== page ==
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Oftentimes when considering capital improvements, especially when on a tight budget, the building owner will default to replacing the system or equipment in kind without considering additional options. But that approach assumes that what the designer intended for the building decades ago when it was originally built is still whats appropriate for its current occupants and operations. A better approach is to make capital decisions based on how the building has evolved, with a focus on its current operations and maintenance.
Take off-hours use as a case in point. The heating/cooling systems in a 40-year-old high-rise werent designed with the flexibility for partial load, after-hours use. Therefore, if a tenant wants to stay at work beyond normal operating hours in an older building, a substantial portion of the MEP systems will have to operate, costing well over $100 an hour to tenants in many markets. This hourly cost needs to cover the energy costs of running substantially larger equipment than is needed for that individual tenant, plus all of the ancillary costs including operating engineers after hours time and a proportionate share of the maintenance of the systems.
A building owner who is planning to replace HVAC systems will certainly want to consider installing equipment that will enable the building to work well at part load, which will substantially improving both normal operation and off-hours operation. The upgrade may also allow the building to run with less supervision during off-hours. But to find the best upgrade choices, it is necessary to analyze a variety of equipment and systems configuration options, not just replace elements of the system in kind.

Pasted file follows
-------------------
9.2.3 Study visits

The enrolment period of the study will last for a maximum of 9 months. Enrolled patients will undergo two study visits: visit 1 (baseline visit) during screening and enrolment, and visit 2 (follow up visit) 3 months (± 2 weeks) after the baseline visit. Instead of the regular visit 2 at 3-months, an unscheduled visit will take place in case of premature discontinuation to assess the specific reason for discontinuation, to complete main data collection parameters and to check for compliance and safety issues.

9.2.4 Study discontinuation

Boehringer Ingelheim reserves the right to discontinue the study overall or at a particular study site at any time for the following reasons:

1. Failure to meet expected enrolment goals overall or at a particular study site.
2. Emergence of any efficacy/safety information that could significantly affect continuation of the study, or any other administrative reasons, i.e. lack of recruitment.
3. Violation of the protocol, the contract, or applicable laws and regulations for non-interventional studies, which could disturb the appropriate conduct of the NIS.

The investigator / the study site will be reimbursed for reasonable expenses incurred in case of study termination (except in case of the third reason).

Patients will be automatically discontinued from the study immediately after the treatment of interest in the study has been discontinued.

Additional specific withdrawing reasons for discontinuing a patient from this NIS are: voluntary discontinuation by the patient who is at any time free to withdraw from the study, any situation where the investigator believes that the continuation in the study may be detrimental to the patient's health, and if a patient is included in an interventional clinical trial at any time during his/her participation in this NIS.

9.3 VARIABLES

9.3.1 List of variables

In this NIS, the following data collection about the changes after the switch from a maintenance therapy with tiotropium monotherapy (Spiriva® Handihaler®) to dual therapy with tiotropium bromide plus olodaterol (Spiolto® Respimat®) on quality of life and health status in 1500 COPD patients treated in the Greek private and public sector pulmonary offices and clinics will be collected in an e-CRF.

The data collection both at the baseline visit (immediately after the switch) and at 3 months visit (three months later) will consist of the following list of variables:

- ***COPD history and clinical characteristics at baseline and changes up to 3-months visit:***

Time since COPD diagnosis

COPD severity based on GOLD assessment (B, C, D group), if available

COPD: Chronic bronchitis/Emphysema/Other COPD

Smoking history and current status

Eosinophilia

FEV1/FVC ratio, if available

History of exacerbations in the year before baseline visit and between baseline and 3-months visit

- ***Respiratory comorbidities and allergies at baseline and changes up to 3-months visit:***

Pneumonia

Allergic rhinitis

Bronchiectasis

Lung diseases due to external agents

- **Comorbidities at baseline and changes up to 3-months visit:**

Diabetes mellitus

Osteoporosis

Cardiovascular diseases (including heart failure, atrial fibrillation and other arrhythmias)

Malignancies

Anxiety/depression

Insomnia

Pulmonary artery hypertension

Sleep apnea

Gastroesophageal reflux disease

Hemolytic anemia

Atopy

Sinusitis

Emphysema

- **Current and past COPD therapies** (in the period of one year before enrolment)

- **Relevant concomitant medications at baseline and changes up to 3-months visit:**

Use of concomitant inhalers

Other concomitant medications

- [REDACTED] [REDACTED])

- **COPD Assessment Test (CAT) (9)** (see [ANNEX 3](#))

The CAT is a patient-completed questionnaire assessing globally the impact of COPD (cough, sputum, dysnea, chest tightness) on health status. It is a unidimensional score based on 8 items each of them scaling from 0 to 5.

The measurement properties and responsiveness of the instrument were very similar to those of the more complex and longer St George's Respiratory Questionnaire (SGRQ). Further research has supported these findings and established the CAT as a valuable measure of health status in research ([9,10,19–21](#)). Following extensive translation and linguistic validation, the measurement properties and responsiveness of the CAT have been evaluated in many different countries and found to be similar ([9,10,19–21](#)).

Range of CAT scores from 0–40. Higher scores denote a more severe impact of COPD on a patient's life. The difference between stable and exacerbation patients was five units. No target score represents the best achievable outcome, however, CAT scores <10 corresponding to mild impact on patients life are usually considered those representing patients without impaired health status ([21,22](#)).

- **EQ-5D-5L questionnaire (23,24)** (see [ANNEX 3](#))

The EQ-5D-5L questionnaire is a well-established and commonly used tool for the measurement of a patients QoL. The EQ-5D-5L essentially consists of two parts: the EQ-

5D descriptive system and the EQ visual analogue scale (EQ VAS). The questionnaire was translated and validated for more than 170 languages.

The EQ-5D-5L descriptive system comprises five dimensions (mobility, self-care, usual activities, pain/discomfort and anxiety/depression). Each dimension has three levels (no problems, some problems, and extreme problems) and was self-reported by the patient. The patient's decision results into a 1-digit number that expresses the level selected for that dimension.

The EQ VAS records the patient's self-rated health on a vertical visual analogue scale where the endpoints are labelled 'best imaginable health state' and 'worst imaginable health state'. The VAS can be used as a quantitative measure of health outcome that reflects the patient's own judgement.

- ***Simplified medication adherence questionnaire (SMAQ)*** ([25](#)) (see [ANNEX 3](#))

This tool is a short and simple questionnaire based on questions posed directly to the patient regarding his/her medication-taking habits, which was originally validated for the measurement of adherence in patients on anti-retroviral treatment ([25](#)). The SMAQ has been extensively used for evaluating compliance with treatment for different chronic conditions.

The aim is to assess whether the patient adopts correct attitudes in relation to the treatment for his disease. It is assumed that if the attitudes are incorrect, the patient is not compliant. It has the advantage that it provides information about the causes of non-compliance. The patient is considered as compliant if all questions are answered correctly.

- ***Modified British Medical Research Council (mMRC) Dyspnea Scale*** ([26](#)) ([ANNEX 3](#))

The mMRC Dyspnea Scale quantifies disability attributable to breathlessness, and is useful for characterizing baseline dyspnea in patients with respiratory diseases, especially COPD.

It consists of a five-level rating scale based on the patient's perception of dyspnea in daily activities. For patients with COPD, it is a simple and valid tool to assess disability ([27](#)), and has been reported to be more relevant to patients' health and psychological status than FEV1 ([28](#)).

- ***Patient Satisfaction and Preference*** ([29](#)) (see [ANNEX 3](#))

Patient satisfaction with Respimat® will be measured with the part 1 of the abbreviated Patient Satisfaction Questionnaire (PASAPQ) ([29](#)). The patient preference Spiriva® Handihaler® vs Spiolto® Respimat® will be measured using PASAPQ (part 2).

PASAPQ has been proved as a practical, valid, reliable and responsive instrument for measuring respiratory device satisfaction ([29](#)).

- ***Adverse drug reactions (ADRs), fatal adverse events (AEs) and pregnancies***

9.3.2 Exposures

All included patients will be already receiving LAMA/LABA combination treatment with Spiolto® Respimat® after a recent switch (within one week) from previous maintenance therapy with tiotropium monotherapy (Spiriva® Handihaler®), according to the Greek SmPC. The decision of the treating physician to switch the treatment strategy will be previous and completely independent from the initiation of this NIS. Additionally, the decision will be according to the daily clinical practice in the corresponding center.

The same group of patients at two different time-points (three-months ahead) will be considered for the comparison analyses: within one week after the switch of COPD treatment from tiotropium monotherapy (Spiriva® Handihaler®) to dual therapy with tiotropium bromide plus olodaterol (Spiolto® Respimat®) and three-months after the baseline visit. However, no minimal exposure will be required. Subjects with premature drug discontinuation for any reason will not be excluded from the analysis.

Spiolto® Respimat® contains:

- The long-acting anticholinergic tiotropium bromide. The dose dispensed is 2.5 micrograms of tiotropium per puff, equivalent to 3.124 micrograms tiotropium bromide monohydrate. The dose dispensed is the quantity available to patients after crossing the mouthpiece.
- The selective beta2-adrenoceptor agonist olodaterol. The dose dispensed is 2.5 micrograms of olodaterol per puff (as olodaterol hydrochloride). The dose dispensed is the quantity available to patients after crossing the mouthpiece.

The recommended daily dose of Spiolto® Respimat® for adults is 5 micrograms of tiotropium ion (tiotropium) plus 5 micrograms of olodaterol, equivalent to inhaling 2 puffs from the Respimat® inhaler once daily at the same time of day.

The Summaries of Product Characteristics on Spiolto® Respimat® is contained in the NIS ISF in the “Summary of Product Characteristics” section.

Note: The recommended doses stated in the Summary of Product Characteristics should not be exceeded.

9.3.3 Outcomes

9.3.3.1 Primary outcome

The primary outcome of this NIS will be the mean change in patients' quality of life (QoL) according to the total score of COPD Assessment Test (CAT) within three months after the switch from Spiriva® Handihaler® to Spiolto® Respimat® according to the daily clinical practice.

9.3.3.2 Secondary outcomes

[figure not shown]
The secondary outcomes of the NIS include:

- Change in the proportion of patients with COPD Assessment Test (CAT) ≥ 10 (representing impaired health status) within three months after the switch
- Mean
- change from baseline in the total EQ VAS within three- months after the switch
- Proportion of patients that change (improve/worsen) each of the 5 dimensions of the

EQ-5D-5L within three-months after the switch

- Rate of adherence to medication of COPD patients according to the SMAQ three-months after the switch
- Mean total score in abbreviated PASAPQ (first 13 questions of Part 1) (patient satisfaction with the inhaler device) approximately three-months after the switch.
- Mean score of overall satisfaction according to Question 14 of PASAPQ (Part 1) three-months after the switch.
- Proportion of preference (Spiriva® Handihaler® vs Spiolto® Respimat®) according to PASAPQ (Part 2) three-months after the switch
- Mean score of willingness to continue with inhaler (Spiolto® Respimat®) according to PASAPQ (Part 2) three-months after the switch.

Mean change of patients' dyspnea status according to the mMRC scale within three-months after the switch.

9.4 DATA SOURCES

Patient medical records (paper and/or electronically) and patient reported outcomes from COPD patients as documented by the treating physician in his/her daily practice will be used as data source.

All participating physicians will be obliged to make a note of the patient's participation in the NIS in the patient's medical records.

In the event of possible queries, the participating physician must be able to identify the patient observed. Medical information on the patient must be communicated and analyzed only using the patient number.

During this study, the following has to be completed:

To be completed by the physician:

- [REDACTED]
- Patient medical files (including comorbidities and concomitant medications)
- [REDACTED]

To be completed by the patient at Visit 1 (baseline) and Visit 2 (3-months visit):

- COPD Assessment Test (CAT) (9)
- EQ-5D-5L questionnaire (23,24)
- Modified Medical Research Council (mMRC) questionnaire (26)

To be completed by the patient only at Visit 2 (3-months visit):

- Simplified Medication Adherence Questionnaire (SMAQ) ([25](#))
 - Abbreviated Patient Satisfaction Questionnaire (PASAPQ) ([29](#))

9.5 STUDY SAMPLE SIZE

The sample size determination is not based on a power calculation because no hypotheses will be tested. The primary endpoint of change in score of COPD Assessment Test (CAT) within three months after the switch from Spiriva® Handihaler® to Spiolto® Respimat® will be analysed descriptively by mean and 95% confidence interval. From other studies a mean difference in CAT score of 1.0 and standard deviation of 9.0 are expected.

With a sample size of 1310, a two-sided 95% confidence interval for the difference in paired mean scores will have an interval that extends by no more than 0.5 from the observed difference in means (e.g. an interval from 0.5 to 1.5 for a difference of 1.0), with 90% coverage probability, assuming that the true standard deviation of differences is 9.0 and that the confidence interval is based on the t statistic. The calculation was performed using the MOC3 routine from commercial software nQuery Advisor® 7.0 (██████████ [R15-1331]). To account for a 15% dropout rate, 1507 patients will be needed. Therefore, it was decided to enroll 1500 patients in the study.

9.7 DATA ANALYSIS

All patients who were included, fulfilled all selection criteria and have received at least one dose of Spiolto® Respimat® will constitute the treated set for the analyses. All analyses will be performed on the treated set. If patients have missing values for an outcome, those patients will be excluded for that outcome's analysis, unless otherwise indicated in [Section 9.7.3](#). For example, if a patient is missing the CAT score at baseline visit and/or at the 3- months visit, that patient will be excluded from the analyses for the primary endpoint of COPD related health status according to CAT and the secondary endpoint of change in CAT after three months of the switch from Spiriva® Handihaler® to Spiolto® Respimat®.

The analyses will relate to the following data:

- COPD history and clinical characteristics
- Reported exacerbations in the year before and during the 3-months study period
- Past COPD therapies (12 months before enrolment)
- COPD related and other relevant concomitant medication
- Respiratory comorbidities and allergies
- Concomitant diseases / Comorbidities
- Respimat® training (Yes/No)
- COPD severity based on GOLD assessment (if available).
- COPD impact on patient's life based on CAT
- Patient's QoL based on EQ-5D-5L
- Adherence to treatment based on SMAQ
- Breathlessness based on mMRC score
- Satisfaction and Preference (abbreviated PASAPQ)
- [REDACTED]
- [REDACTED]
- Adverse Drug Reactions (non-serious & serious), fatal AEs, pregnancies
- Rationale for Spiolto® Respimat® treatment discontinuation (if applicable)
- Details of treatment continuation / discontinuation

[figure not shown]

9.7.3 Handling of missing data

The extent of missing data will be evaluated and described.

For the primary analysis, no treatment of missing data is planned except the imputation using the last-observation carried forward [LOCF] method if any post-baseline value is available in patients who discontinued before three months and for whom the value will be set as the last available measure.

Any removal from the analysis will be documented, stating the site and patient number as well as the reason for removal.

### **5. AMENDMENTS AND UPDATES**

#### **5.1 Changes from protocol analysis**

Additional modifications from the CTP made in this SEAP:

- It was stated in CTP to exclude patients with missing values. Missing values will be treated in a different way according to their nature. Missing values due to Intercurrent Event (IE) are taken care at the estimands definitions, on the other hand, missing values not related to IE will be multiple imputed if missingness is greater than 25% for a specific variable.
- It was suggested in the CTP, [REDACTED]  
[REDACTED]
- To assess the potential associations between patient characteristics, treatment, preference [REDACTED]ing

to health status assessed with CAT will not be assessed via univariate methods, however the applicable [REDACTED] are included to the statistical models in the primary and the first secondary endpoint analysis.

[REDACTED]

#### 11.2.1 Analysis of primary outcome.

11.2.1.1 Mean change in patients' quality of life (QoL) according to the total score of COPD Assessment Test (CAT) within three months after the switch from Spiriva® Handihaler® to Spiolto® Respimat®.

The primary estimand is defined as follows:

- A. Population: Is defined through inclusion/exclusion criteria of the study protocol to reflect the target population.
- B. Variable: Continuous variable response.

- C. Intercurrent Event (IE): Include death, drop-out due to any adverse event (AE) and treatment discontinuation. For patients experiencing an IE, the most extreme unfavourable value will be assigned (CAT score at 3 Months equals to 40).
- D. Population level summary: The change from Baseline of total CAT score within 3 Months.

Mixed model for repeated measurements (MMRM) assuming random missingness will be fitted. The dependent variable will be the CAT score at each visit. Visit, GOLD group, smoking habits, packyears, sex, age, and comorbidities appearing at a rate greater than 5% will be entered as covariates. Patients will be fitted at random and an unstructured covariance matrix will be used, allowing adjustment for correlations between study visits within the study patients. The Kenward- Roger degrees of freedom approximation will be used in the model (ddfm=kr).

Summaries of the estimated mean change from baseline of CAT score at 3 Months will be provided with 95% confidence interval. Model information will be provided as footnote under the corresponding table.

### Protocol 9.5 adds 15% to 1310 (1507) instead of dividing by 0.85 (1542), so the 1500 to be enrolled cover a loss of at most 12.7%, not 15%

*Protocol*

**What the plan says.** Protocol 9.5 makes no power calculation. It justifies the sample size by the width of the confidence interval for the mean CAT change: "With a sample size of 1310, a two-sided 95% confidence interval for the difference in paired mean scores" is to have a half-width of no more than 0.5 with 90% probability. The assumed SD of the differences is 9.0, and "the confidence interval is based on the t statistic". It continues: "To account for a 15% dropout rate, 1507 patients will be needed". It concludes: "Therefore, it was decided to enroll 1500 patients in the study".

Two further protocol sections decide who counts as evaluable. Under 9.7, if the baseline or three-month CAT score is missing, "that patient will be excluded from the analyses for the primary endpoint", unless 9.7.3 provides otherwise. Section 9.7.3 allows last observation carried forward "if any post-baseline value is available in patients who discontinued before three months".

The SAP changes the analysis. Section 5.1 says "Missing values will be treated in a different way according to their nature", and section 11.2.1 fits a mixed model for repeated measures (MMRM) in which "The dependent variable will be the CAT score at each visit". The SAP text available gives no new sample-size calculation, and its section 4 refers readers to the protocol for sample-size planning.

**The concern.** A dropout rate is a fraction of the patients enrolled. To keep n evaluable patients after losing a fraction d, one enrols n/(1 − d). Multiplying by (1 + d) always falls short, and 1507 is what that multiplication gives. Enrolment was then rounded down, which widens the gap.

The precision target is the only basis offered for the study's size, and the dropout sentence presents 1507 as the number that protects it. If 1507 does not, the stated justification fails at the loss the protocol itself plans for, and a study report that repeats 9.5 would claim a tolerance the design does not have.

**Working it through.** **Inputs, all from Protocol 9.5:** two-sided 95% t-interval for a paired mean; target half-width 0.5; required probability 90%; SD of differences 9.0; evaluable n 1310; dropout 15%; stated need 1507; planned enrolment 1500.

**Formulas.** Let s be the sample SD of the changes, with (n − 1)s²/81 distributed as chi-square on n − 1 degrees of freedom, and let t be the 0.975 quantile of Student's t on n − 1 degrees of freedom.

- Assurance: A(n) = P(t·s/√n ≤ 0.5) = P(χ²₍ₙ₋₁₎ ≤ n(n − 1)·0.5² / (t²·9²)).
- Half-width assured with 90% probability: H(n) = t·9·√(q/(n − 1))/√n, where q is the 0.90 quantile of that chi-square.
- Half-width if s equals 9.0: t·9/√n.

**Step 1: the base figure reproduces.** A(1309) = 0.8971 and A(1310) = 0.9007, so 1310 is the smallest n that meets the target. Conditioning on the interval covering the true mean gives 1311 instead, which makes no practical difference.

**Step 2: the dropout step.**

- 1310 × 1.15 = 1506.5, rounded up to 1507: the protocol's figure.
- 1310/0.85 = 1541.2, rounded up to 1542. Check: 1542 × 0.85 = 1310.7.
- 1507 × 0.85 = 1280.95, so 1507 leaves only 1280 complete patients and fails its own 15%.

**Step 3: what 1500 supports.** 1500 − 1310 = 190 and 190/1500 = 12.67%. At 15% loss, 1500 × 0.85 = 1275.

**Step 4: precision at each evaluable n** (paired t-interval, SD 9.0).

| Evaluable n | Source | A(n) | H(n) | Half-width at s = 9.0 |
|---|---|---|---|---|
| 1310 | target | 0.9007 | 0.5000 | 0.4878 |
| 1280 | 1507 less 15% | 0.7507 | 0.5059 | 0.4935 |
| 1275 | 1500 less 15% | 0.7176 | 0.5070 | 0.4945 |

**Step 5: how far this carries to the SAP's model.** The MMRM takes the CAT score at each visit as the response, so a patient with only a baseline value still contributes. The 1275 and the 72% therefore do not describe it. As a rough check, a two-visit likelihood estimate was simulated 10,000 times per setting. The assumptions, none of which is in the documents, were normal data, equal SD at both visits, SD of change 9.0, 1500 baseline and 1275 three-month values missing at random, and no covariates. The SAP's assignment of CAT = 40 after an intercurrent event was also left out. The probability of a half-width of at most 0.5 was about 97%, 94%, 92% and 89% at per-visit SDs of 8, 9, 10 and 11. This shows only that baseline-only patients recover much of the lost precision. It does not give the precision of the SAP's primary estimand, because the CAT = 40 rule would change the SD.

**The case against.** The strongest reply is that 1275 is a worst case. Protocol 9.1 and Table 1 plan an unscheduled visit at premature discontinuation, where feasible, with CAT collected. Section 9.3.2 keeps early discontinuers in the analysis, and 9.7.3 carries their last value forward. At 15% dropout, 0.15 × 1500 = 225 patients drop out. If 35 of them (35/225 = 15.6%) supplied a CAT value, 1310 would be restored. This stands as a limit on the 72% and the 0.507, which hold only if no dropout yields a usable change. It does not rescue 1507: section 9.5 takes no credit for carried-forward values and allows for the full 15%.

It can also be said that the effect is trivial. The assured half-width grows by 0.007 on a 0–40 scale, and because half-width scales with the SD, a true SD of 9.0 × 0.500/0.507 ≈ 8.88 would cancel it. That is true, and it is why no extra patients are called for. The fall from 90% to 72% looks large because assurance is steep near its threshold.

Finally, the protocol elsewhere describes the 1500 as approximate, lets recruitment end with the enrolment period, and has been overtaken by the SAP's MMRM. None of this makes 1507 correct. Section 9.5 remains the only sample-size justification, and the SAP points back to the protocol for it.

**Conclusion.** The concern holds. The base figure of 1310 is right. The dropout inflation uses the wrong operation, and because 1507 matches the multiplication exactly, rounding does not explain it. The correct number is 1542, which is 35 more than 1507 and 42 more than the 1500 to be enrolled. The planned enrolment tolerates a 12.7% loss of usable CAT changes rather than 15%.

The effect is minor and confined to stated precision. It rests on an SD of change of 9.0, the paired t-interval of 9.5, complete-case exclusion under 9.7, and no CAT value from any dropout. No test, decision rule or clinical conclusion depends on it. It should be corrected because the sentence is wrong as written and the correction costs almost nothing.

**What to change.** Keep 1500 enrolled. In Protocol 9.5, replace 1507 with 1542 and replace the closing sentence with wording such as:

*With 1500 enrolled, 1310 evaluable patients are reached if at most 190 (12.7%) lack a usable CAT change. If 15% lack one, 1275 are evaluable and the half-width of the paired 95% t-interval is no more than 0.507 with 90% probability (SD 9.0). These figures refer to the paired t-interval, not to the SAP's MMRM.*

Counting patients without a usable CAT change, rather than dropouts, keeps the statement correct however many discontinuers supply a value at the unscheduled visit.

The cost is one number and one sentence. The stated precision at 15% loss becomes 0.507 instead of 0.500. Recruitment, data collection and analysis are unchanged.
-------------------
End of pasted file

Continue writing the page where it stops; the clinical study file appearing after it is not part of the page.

Theres another good reason not to simply replace equipment in kind: The building may not need all the capacity provided by the existing equipment. The high-rise at 125 S. Wacker, in the heart of Chicagos Loop business district, was set for a major MEP renovation. The building had always employed three chillers to service its 32 stories. However, modeling analysis conducted in the process of developing the five-year capital plan revealed that the buildings occupancy only actually required two chillers. With one chiller already in working order, only one additional chiller would need to be replaced.
But, rather than simply replacing in kind, another finan-cial analysis was conducted to determine the costs associated with upgrading the entire chiller plant to take advantage of the buildings current loads and design a system that works better at partial load. The result was a chiller plant upgrade, including new plant controls and optimization. (For more on the project, see Five-Year Plan is Helping Chicago High-Rise Cut Energy Use in Part I.)
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